(Original post by Ultimate1)
OK thanks I get it now.
So basically you have find elements of such that for all in . But since is isomorphic to hence all elements of are homomorphisms , right?
for each where generates .
The reason being that each such map is a well defined homomorphism because there is only one relation to check and it holds for all .
(Original post by Ultimate1)
OK I got this now. Do you have any resources for more questions on semi direct product construction?
The construction is just a one liner:
If is an action of a group H on a group G by automorphisms, then the semidirect product is the set of pairs with multiplication given by .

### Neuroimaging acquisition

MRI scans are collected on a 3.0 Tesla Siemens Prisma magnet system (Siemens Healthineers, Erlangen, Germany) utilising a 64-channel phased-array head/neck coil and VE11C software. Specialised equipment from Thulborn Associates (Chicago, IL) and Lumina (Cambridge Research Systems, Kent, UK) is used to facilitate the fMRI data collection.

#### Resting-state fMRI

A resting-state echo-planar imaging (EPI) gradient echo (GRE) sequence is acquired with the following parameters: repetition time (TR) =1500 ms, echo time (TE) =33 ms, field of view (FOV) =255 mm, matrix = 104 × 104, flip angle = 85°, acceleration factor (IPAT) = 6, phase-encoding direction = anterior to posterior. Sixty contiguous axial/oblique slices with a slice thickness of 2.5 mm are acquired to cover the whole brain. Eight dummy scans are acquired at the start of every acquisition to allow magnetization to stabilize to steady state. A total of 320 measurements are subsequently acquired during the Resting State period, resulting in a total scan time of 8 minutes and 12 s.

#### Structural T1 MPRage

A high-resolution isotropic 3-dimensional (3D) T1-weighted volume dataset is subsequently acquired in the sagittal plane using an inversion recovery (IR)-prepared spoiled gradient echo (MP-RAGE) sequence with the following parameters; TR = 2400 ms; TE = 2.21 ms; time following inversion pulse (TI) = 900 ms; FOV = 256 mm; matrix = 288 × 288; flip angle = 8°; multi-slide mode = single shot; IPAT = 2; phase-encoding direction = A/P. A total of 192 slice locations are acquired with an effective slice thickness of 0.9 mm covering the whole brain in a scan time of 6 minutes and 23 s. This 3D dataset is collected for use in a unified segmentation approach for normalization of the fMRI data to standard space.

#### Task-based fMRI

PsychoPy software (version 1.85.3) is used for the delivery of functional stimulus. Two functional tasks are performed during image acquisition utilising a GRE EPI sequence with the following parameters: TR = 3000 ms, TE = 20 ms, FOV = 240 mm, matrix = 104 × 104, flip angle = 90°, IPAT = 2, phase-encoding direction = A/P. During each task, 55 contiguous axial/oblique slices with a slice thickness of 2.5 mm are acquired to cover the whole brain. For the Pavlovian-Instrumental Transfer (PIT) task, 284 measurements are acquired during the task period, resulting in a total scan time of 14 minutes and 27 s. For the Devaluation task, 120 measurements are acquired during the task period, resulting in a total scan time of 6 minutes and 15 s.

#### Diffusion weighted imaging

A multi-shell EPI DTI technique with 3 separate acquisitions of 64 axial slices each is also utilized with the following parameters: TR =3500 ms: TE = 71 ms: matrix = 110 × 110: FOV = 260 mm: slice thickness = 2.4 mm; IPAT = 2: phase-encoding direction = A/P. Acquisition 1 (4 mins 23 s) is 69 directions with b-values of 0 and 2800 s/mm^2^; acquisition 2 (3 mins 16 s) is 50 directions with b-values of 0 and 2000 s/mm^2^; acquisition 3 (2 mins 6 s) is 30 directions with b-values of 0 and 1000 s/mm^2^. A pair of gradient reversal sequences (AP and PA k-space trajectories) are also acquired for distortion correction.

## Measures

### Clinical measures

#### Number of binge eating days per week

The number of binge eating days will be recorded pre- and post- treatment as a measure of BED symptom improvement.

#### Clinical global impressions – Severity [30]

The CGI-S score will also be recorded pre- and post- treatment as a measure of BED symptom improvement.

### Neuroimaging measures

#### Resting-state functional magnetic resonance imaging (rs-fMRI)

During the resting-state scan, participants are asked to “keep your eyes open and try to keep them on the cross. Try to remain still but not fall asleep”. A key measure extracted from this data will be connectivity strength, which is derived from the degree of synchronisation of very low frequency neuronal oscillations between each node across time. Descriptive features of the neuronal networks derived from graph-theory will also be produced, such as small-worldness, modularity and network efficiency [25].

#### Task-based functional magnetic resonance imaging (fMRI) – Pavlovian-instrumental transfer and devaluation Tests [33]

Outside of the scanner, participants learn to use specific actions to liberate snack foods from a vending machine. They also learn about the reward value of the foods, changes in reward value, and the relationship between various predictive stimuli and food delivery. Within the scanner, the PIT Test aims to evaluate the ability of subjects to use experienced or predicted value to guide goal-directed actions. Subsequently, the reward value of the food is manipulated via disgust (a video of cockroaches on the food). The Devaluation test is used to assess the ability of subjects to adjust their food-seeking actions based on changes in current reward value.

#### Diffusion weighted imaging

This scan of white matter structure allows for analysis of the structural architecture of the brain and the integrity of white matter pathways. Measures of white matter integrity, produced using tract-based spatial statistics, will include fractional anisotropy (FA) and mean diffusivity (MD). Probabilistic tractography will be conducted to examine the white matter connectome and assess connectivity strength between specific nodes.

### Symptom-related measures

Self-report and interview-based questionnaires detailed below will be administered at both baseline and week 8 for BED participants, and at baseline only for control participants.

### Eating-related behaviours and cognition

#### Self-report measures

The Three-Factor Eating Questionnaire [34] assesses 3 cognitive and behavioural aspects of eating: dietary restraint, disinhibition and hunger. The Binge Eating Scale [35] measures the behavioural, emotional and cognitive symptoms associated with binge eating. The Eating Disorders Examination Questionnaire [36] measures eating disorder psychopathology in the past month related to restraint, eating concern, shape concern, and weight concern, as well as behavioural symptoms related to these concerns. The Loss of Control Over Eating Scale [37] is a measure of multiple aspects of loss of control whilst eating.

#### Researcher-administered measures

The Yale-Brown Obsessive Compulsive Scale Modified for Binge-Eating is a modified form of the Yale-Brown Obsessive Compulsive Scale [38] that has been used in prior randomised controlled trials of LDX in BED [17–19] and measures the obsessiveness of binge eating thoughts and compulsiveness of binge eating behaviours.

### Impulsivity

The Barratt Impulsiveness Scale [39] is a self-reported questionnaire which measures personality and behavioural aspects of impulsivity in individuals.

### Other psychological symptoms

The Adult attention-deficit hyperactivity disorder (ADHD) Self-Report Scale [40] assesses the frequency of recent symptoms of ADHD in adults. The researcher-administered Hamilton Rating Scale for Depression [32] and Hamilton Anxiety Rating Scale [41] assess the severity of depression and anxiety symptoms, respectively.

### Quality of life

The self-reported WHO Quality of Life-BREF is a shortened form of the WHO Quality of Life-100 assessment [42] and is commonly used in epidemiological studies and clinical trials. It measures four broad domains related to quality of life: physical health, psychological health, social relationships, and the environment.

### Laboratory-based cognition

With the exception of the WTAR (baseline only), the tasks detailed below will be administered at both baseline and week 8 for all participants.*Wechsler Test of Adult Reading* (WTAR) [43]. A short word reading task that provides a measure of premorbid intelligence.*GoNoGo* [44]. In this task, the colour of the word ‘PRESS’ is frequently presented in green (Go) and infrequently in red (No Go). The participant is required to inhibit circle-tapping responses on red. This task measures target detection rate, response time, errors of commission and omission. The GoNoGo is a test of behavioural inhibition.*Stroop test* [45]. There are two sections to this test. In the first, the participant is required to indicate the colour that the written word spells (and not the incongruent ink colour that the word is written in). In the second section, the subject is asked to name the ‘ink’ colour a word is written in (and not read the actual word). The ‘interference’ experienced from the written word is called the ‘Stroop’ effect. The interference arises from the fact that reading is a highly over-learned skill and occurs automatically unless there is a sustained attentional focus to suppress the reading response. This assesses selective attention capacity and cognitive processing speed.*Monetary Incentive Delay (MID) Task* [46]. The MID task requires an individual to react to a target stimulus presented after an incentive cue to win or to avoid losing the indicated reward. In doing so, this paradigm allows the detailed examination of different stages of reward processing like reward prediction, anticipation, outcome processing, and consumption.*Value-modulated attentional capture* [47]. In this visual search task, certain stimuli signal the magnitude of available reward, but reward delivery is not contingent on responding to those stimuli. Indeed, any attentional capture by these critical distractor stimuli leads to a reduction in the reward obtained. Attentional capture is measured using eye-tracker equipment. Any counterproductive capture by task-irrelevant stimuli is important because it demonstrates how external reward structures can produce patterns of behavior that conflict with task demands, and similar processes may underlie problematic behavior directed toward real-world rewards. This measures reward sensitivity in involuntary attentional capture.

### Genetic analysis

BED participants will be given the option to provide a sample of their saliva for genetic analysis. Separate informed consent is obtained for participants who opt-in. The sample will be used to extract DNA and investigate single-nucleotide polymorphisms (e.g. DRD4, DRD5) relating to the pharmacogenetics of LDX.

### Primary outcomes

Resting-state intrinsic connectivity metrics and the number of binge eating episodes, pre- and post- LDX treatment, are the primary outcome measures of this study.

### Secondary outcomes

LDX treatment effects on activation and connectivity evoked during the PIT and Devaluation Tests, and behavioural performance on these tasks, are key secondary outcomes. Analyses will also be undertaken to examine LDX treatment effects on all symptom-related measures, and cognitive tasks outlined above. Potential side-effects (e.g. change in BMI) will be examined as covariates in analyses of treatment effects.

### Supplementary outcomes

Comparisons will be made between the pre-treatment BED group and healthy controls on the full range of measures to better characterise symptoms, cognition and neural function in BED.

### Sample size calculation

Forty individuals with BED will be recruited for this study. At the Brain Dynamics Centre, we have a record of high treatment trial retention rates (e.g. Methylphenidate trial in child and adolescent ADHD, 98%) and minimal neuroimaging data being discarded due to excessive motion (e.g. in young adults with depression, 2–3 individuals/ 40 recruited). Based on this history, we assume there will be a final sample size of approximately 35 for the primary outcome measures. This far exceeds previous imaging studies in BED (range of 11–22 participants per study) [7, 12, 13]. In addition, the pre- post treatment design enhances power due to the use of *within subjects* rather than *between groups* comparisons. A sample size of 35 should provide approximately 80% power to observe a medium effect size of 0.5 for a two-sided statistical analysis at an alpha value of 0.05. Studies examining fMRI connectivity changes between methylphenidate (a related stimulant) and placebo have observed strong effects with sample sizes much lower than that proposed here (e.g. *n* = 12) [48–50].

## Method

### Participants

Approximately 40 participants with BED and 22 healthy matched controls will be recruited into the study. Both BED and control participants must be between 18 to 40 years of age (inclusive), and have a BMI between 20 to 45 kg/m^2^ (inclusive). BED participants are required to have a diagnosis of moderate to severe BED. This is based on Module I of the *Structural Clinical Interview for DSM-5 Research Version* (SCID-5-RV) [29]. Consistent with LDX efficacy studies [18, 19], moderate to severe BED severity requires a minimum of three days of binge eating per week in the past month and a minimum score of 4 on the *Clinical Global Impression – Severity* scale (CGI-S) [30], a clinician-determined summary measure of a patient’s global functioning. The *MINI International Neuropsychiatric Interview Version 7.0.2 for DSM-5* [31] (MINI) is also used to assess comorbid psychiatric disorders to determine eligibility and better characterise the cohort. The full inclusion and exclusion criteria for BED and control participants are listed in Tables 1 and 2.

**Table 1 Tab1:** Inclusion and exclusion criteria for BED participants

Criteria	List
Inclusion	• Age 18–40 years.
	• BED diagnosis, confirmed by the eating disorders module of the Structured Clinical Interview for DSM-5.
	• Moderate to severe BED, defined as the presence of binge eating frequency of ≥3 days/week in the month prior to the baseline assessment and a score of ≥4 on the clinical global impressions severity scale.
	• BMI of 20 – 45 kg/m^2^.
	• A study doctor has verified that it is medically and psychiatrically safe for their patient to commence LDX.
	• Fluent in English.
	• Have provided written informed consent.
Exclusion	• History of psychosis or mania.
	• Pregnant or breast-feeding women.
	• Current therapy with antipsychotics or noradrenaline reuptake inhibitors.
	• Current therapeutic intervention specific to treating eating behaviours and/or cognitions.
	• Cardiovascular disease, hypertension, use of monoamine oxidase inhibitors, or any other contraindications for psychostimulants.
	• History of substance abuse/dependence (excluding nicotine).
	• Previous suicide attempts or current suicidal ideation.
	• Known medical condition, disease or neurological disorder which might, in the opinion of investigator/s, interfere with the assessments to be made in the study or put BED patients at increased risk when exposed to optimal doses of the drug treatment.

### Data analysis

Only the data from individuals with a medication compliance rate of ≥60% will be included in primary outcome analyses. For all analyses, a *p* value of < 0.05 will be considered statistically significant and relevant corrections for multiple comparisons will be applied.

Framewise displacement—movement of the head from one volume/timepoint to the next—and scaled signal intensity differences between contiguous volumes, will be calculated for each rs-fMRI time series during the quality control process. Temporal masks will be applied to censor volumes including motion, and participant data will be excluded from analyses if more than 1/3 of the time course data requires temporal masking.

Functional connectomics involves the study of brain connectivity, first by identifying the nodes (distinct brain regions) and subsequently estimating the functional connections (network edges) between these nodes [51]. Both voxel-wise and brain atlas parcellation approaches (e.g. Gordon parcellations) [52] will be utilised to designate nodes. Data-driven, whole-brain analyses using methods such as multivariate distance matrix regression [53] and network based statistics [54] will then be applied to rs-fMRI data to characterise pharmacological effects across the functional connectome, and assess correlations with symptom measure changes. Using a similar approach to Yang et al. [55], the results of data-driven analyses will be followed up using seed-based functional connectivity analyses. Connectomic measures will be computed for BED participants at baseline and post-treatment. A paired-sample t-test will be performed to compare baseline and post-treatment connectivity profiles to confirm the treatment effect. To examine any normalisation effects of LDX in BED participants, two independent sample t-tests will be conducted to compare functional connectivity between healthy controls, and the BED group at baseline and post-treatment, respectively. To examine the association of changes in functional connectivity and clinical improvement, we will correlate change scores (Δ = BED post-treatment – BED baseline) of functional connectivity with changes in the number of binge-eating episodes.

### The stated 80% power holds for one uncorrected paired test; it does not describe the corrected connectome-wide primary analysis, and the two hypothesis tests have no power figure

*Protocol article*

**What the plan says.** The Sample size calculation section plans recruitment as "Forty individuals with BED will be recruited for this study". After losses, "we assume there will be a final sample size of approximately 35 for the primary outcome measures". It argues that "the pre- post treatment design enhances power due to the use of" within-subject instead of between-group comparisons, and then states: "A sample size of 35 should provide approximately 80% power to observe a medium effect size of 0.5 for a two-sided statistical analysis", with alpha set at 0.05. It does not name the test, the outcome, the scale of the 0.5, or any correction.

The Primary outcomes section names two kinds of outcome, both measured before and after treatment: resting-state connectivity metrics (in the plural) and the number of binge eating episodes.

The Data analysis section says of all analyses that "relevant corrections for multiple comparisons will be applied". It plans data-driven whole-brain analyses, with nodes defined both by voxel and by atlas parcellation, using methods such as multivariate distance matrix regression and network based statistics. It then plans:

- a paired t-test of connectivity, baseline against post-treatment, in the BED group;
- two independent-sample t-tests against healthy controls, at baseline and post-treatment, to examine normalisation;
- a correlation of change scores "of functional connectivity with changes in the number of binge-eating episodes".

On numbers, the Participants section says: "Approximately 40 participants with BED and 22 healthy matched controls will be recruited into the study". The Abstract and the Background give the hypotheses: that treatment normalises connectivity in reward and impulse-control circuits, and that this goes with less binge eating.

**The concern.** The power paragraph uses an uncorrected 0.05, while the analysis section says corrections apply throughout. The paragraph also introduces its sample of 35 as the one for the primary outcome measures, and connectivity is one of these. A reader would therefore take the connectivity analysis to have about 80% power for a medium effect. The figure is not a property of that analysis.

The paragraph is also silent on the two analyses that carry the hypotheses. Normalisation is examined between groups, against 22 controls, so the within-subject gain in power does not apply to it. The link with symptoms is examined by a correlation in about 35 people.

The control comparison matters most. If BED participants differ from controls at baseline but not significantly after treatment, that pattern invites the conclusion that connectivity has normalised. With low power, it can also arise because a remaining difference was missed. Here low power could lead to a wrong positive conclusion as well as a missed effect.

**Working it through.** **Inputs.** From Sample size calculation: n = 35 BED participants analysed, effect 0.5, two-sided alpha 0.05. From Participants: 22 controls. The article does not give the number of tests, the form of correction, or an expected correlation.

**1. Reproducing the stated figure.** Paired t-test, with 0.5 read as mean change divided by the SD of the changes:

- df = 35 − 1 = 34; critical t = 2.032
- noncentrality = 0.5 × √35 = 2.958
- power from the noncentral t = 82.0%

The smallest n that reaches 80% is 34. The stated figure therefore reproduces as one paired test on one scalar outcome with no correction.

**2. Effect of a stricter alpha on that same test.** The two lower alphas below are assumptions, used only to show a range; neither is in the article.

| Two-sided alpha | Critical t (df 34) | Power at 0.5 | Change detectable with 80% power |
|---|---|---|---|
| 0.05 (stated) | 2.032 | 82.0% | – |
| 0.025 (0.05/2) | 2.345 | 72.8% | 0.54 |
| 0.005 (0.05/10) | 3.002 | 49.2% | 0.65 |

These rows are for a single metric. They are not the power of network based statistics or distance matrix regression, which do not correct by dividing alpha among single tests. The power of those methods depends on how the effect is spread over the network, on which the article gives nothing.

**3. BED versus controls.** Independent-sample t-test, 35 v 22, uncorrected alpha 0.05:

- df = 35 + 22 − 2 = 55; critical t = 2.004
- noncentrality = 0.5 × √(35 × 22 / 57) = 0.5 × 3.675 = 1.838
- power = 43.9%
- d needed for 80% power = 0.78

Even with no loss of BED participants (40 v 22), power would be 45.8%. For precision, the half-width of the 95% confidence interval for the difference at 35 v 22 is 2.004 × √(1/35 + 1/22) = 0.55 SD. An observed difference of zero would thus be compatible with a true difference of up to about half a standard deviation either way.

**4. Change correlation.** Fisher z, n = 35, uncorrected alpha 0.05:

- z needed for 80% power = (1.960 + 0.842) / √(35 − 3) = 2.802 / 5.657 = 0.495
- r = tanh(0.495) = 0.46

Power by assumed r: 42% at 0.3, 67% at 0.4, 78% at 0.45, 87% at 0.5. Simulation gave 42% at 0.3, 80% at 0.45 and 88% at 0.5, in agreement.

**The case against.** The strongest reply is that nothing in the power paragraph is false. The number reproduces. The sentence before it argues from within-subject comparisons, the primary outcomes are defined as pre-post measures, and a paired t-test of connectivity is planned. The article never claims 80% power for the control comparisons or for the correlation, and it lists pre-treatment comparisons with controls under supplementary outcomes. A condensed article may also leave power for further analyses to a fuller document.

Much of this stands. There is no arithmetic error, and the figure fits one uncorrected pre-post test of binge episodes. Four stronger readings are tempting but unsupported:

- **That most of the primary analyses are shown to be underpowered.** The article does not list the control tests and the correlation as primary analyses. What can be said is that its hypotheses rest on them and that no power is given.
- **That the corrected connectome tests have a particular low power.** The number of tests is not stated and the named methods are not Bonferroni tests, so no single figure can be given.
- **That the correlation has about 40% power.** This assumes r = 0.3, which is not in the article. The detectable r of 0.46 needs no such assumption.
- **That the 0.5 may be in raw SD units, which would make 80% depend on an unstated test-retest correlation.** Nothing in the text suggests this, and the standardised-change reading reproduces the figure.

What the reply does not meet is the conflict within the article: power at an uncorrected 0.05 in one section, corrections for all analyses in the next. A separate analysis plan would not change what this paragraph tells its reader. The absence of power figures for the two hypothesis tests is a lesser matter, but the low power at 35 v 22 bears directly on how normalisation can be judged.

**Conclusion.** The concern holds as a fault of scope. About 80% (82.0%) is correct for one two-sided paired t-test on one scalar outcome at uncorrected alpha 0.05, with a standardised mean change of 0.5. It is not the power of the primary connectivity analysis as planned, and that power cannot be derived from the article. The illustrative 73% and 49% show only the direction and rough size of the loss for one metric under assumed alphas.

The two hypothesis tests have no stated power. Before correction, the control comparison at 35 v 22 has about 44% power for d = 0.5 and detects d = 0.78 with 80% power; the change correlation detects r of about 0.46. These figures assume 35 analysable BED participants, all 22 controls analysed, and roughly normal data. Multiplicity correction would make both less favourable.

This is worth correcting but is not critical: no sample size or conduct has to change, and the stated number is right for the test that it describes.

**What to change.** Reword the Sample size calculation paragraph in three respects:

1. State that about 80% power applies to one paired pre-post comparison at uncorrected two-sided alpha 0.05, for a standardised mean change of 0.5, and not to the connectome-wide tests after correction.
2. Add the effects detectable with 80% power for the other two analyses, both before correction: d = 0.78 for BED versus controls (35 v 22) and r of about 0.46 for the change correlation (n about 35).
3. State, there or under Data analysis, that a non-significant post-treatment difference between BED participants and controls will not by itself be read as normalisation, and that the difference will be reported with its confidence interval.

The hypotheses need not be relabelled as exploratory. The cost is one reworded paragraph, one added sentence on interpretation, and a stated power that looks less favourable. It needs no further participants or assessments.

Alternatively, if G and H are given by presentations and then is given by where the unions are disjoint.
At least the second description here might look complicated but it is very simple to remember once you see that it is just basically a direct product but instead of the two factors commuting, when elements of H are permuted past elements of G  they act on them via the given action which is encoded by .
If you mean about the idea of semidirect products then it goes roughly and briefly as follows:
The idea is about breaking down groups into smaller pieces. If you find a normal subgroup N inside a group G, it is natural to ask whether G is a direct product of N. The first thing to check is whether N has a complement in G (i.e. a subgroup H such that HN = G and H and N trivially intersect). If such a subgroup H exists and is normal in G then G is indeed the direct product of N and H. However, if H exists but isn't normal, then G is still the semidirect product of H and N where H acts on N by conjugation (notice that if H acted on N trivially by conjugation then this would imply H normal)